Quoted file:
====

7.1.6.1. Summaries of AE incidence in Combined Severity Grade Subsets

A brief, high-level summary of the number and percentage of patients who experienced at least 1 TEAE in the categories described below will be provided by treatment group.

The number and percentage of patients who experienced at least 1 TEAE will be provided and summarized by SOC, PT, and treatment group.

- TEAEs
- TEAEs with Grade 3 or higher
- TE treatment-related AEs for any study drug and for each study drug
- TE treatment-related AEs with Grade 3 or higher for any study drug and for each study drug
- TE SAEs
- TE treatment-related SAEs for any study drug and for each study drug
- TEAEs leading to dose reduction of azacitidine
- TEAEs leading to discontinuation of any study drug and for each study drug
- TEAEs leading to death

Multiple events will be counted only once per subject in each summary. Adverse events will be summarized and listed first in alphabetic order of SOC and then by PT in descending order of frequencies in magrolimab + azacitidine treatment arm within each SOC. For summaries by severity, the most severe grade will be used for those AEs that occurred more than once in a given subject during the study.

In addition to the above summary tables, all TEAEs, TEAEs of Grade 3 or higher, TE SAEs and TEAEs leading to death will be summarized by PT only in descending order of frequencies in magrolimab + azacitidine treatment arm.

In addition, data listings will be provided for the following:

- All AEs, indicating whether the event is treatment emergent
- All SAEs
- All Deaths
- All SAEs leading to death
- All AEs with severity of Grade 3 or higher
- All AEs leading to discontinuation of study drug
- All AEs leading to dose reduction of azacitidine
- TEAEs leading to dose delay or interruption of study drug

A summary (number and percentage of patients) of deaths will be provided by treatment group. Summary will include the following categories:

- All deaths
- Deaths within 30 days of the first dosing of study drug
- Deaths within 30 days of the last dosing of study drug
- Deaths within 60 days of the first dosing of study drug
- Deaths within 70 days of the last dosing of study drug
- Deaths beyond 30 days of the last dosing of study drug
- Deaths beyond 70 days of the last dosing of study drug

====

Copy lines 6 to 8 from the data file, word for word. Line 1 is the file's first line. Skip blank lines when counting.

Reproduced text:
- TE treatment-related AEs for any study drug and for each study drug
- TE treatment-related AEs with Grade 3 or higher for any study drug and for each study drug
- TE SAEs